That’s huge for the NBA, and positions Durant to be the league’s next transcendent star if the Thunder win the finals. He’ll leap into the Kobe, LeBron territory, if he isn’t already there.

Naturally, the NBA would love a finals featuring Durant and LeBron James and Dwyane Wade. Big game tonight in Boston. Don’t write off the Heat just yet.

 

 

 

San Antonio mayor strikes back at Barkley with highly entertaining video

For some strange reason, Charles Barkley has something against San Antonio. Not the team, but the town.

Last night, he went off again after the game, and the bit went way too long. It wasn’t that funny.

San Antonio Mayor Julian Castro has responded with an entertaining and cleaver video that probably will keep him in office for life. Well played, Mr. Mayor.

Kerr, Miller preview OK City-San Antonio: Two contrasting styles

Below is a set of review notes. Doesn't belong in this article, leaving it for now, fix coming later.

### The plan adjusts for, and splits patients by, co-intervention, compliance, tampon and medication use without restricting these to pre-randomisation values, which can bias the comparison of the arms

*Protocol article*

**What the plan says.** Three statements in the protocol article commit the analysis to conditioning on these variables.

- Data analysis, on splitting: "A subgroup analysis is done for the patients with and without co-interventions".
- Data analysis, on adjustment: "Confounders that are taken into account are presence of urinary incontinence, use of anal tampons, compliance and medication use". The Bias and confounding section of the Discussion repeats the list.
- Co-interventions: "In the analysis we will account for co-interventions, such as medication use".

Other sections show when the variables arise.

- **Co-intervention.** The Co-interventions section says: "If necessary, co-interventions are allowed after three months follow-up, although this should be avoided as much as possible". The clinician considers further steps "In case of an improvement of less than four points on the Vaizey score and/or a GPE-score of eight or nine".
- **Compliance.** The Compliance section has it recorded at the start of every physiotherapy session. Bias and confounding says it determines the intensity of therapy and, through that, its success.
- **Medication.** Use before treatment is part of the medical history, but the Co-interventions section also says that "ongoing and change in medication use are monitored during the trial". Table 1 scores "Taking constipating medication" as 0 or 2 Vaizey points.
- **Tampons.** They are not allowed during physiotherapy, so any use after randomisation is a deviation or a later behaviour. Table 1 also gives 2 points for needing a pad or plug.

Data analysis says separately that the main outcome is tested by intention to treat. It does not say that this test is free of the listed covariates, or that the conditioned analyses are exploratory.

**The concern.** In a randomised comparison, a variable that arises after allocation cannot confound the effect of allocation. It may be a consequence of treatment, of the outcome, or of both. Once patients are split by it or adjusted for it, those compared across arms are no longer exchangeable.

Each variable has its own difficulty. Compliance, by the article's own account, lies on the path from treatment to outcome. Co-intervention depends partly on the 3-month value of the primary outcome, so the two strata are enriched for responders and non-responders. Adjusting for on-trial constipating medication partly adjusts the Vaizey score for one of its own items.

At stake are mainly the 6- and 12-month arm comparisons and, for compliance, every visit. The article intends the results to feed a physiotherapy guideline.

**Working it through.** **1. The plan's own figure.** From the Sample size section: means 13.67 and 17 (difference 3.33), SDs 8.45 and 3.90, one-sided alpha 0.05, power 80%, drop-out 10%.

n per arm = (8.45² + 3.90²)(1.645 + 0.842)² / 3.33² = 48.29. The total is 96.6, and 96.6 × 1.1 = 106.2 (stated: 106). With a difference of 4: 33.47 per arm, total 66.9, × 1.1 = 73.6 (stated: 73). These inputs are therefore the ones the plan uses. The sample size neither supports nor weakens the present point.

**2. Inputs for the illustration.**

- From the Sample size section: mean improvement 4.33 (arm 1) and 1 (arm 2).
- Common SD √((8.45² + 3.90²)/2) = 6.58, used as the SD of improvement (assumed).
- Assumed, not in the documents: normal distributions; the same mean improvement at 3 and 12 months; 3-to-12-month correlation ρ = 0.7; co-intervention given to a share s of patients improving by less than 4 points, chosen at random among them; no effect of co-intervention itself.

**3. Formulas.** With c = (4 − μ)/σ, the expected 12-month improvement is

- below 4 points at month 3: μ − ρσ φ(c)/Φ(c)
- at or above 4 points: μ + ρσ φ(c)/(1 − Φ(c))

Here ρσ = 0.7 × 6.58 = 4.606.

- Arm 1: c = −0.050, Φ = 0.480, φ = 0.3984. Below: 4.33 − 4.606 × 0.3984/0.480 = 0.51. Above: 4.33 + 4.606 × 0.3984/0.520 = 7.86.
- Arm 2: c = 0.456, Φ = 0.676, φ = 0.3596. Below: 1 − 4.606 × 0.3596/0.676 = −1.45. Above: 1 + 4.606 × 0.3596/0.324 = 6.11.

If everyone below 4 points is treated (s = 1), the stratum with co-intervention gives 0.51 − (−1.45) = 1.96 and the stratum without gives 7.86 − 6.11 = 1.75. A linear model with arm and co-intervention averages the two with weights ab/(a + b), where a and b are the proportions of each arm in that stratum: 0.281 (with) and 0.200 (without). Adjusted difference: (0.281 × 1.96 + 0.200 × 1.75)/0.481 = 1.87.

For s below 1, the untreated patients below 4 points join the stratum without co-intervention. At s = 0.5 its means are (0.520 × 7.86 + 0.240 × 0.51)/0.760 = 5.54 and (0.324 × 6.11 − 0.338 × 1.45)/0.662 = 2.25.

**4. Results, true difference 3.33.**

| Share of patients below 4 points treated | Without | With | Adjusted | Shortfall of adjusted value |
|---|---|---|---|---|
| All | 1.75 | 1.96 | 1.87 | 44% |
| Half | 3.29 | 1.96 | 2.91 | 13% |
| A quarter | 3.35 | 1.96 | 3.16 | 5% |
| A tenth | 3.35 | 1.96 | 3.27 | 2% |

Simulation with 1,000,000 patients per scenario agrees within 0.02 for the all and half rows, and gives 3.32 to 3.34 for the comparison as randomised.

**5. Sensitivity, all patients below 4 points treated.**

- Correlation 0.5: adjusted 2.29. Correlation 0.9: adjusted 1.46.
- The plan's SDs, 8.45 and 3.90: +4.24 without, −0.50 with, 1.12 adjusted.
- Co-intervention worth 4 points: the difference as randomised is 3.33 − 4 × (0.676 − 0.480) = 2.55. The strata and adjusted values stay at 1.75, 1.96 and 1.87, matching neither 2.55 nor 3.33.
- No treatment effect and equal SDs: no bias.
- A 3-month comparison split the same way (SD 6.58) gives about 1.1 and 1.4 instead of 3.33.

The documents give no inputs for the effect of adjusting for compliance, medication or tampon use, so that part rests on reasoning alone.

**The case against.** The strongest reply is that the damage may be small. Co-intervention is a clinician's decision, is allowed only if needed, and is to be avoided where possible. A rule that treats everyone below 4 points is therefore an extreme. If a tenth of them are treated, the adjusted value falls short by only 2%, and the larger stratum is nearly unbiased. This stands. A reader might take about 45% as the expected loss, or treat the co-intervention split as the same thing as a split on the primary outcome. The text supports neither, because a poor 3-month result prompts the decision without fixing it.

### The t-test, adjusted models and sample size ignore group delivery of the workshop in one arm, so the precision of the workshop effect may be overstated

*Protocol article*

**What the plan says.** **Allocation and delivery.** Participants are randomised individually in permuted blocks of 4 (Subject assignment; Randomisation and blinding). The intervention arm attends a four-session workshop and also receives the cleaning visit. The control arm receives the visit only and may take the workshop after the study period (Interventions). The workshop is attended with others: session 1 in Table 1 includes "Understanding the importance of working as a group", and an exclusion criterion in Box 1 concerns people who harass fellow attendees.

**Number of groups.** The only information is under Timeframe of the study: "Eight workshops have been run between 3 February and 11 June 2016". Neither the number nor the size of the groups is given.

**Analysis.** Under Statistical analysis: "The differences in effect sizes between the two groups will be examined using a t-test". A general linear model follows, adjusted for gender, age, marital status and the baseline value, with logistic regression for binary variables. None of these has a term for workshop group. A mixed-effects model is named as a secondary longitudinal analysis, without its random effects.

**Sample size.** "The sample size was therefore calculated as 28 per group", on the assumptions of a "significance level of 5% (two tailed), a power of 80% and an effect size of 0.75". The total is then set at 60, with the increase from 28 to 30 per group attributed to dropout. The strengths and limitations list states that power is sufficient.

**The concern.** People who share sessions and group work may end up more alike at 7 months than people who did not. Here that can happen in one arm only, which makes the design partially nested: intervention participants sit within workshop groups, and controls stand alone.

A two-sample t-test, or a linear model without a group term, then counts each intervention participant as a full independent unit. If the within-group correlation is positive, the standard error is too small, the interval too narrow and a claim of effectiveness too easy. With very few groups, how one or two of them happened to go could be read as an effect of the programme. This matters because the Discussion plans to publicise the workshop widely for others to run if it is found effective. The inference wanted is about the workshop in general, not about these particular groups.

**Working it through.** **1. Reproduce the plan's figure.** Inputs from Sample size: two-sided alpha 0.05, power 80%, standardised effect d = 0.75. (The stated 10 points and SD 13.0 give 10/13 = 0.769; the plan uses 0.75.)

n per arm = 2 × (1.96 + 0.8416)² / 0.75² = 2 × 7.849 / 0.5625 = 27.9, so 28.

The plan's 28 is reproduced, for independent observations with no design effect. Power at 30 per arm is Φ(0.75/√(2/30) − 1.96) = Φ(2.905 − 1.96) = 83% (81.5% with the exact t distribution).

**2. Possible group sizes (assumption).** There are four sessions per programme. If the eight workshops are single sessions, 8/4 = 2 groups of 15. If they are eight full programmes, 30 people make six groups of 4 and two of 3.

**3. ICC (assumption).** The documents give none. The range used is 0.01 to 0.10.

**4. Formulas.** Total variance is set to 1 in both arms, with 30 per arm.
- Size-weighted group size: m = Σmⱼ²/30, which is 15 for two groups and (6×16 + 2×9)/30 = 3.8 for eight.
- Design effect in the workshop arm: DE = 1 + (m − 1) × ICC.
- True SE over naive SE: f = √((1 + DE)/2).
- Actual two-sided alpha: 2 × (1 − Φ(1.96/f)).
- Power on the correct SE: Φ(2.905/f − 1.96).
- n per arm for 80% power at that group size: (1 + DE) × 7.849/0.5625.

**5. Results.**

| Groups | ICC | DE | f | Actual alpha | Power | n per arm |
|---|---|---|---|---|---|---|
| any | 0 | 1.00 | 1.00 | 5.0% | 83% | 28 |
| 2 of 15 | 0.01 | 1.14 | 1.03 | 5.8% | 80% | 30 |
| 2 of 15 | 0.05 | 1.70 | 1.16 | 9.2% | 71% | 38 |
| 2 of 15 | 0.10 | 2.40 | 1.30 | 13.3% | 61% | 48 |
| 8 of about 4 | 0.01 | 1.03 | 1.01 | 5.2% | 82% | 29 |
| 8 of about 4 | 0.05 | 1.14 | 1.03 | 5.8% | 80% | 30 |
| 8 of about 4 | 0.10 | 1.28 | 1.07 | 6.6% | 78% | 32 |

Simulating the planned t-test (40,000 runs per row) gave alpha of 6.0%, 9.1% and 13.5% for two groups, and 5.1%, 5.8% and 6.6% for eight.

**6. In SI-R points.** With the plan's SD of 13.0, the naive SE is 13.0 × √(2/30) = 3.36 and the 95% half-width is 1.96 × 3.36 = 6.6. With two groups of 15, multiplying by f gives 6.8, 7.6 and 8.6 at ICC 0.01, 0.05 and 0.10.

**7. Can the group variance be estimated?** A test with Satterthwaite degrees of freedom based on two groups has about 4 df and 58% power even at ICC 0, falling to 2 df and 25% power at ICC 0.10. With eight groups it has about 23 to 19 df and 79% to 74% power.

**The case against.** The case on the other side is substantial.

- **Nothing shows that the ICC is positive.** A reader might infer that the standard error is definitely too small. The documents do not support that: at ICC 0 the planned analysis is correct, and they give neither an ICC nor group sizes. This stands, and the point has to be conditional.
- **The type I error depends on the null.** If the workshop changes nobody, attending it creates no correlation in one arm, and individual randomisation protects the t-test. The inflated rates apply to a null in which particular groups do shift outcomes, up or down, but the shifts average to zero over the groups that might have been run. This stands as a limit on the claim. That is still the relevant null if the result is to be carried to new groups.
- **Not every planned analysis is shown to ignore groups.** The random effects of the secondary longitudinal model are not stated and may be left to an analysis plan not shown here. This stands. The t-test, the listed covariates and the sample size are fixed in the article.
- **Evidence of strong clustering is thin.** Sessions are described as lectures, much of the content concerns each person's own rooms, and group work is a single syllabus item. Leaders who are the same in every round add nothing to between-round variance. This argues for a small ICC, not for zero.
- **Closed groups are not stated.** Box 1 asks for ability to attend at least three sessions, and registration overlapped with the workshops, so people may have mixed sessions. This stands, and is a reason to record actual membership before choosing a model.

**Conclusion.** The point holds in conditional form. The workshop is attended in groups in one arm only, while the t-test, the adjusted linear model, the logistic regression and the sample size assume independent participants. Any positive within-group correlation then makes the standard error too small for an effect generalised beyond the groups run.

TNT’s analysts Steve Kerr and Reggie Miller did a conference call earlier this week previewing the West finals. Here are some of the highlights.

Miller on Oklahoma City Thunder Sixth Man of the Year James Harden: “People underestimate his size, his ability to get to the rim and finish plays…once he gets to the lane off the pick-and-roll, he explodes like how [former NBA player] Detlef Schrempf used to. He’s so strong with the ball and entices you to try to strip him [of the ball] and that gets him the ‘and-one’ [foul shots]…You can definitely see his growth throughout his early NBA career.”

Kerr on James Harden: “He’s really their best passer, by far, and that’s why he’s such a great complement to [Russell] Westbrook and [Kevin] Durant. Those guys are thinking first and foremost about scoring and they’re really good at it. [Harden is] a terrific passer and gives the defense a different look with his skill set. Even though he’s coming off the bench, he’s one of the best two guards in the league.”

Kerr on San Antonio Spurs head coach Gregg Popovich: “It’s pretty amazing. Very few coaches have the ability to adapt and change from what they once were. Pop is ahead of the curve and has seen the league evolve and he’s evolved with it.”